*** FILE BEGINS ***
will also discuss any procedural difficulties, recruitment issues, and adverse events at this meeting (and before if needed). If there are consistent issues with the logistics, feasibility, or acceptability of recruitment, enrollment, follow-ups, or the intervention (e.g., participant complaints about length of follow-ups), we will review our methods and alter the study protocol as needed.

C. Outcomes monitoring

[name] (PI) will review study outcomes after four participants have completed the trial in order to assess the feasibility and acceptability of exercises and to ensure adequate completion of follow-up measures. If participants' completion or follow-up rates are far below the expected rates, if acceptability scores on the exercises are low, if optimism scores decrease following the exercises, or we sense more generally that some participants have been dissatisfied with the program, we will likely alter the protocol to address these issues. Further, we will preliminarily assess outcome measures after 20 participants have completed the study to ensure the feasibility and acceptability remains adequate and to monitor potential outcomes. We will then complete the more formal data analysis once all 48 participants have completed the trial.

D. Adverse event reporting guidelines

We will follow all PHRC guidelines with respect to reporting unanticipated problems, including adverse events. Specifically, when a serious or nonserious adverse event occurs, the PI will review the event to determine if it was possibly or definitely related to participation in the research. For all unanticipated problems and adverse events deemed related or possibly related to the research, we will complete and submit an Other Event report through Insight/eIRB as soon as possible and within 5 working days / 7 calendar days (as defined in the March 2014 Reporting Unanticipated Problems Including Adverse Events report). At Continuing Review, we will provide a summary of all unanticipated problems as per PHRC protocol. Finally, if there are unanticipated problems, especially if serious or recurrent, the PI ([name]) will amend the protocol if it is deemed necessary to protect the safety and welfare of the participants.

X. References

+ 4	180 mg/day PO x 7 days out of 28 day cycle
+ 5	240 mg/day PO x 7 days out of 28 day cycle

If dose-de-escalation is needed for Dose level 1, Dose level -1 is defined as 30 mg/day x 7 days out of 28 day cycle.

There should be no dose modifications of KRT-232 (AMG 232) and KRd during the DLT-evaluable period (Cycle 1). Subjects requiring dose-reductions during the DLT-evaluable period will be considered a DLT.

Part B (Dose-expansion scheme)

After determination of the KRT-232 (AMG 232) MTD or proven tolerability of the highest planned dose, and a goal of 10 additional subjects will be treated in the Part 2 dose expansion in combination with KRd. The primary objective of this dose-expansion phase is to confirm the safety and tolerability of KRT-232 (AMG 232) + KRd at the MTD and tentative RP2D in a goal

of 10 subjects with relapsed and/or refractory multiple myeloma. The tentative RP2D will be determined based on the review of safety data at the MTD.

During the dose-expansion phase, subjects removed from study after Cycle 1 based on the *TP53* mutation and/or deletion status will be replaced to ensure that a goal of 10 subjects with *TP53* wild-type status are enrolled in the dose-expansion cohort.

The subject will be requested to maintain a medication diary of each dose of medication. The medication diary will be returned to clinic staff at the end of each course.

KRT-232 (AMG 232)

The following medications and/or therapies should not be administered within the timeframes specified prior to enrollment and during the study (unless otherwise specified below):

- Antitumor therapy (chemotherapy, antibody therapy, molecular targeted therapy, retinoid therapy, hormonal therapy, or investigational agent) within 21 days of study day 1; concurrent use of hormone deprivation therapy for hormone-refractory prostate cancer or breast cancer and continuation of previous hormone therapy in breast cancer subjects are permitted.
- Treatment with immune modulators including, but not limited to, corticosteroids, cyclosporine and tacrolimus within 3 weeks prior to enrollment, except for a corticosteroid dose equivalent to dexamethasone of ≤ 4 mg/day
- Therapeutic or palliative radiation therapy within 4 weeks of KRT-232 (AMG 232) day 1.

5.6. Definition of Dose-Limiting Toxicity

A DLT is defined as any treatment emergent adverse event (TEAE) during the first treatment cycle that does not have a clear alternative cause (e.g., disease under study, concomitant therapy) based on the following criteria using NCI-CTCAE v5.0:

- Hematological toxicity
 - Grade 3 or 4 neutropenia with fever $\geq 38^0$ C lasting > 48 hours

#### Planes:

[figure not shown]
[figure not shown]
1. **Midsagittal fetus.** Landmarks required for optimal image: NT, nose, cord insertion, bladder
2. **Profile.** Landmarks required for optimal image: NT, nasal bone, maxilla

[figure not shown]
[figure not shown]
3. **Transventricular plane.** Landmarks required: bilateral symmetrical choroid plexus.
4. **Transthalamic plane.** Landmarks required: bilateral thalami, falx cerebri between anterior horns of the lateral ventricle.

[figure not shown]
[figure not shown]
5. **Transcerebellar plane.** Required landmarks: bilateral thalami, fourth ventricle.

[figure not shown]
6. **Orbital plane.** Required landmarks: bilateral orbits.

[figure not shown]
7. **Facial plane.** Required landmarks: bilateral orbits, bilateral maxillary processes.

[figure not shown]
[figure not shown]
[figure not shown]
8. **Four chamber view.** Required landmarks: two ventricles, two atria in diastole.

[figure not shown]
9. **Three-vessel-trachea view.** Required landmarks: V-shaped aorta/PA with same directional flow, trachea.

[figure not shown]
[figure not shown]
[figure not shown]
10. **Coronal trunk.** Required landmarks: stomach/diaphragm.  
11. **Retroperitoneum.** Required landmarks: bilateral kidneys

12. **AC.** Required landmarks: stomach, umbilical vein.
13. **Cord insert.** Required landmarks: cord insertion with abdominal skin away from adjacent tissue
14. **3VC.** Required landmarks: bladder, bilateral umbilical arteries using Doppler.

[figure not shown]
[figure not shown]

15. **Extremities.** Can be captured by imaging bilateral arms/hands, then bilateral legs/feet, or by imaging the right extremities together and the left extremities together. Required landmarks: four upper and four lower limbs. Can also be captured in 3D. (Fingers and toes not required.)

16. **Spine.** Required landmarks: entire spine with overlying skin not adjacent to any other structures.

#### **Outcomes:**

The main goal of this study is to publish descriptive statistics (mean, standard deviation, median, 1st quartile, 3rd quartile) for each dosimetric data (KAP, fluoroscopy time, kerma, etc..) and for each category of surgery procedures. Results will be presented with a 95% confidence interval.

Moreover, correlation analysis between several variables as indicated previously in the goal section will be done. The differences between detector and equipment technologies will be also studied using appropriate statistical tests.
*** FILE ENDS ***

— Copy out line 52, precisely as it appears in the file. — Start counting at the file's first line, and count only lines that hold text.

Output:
12. **AC.** Required landmarks: stomach, umbilical vein.